Webster v. Horton, Civil No. 2:18-CV-11941

Decision Date12 April 2019
Docket NumberCivil No. 2:18-CV-11941
PartiesSTEVEN JAMES WEBSTER, Petitioner, v. CONNIE HORTON, Respondent
CourtUnited States District Courts. 6th Circuit. United States District Court (Eastern District of Michigan)


Civil No. 2:18-CV-11941


April 12, 2019



Steven James Webster, ("petitioner"), confined at the Chippewa Correctional Facility in Kincheloe, Michigan, filed a petition for a writ of habeas corpus pursuant to 28 U.S.C. § 2254, in which he challenges his conviction for two counts of first-degree premeditated murder, Mich. Comp. Laws § 750.316(1)(a); felon in possession of a firearm, Mich. Comp. Laws § 750.224f; and possession of a firearm in the commission of a felony, Mich. Comp. Laws § 750.227b. For the reasons that follow, the petition for writ of habeas corpus is DENIED.

I. Background

Petitioner was convicted following a jury trial in the Genesee County Circuit Court. This Court recites verbatim the relevant facts regarding petitioner's conviction from the Michigan Court of Appeals's opinion, which are presumed correct on habeas review pursuant to 28 U.S.C. § 2254(e)(1). See e.g., Wagner v. Smith, 581 F.3d 410, 413 (6th Cir. 2009):

On January 19, 2012, Flint Police Officers discovered the bodies of Amyre Aikins and Oscar Knuckles, Jr. in an unlit parking lot. In addition to the bodies, the police also discovered a burning Oldsmobile Alero. Aikins's body was found approximately 25 feet north of the Alero. She was lying on her back with her arms above her head. Her shirt was pulled up, exposing her breasts. There was

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blood around her neck and mouth. An autopsy showed that she had been shot six times and had gunshot wounds on her abdomen, chest, forearm, upper back, middle back, and shoulder. The police recovered some bullet fragments and seven spent shell casings from the scene. A firearm examiner testified that several shell casings recovered from the scene were fired by a .380-caliber semiautomatic pistol. The gun was recovered several days later, when defendant fired it at the police while trying to avoid being detained. Defendant admitted that the gun recovered by the police was the same gun he discharged seven or eight times into the passenger door of a vehicle Aikins was apparently sitting inside of.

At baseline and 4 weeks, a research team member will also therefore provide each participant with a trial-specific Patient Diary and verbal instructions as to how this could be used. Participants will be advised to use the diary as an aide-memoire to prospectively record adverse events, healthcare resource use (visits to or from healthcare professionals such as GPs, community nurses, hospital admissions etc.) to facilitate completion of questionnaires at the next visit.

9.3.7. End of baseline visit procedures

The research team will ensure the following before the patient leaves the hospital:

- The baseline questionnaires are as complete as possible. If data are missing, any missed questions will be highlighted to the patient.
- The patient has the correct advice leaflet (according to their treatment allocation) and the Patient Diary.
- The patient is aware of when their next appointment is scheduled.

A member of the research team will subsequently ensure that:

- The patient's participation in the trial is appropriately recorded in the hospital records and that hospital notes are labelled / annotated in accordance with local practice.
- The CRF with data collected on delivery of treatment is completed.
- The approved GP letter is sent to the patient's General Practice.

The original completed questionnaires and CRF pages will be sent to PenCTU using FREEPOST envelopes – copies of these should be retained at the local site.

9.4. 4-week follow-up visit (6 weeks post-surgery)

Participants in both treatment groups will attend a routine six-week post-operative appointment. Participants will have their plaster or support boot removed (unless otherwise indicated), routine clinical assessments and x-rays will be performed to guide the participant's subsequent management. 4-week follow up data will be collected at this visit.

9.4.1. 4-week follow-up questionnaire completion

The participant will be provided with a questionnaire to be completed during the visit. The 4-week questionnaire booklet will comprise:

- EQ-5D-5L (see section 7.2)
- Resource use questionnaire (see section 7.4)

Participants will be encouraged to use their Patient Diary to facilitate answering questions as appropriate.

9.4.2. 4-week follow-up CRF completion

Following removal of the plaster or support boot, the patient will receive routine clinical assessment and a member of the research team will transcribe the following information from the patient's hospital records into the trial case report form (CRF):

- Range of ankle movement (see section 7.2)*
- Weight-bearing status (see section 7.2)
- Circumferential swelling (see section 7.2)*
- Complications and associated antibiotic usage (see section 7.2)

Knuckles, Jr.'s body was found approximately 40 feet north of the Alero. His pants and underwear were missing, and he had a very large wound on his left temple. There was shotgun wadding around his body. An autopsy of Knuckles, Jr. established that he had been shot three times by a shotgun. He had shotgun wounds on his chest, abdomen, and head. The shotgun that fired the slugs that killed Knuckles, Jr. was recovered from codefendant William Evans's home, and DNA testing established that codefendant was a major donor of the DNA on the shotgun. Further, a firearm examiner testified that the shells recovered from the scene were fired from defendant's shotgun.

After waiving his Miranda rights, defendant gave a statement to the police. In the statement, defendant indicated that he was in the parking lot where Knuckles, Jr. and Aikins's bodies were discovered. He explained that he saw a blue Avalanche truck that appeared to be the same vehicle someone had shot at him from in November of 2011. He said that he "thought the person who shot [him] was there on the passenger side, so [he] shot in there." He also said that the first person he came across was the driver. Defendant then candidly admitted to using a .380 caliber pistol to fire seven or eight shots into the passenger side of the Avalanche. He said that afterward he ran back to his girlfriend's house. Defendant also admitted that he wrote codefendant a letter from jail, advising codefendant to hide the shotgun that codefendant was holding the night of the shooting. At trial, defendant conceded that he was responsible for the shooting, but argued that the evidence only supported convictions for voluntary manslaughter.

People v. Webster, No. 319731, 2014 WL 6679524, at * 1 (Mich. Ct. App. Nov. 25, 2014)(internal footnotes omitted).

Petitioner's conviction was affirmed on appeal. Id., lv. den. 498 Mich. 853, 865 N.W. 2d 13 (2015).

Petitioner filed a post-conviction motion for relief from judgment pursuant to M.C.R. 6.500, et. seq., which the trial court denied. People v. Webster, No. 12-03062-FC (Genesee

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Cty.Cir. Ct. July 11, 2016). The Michigan appellate courts denied petitioner leave to appeal. People v. Webster, No. 336484 (Mich.Ct.App. May 12, 2017); lv. den. 501 Mich. 1036, 908 N.W. 2d 903 (2018).

Petitioner seeks a writ of habeas corpus on the following grounds:

I. Did the trial court err in reversing its order granting a new trial where the jury heard inadmissible evidence that Mr. Webster wanted to have a police officer murdered?

II. The trial court erred in admitting evidence that Mr. Webster shot at the police in a separate incident.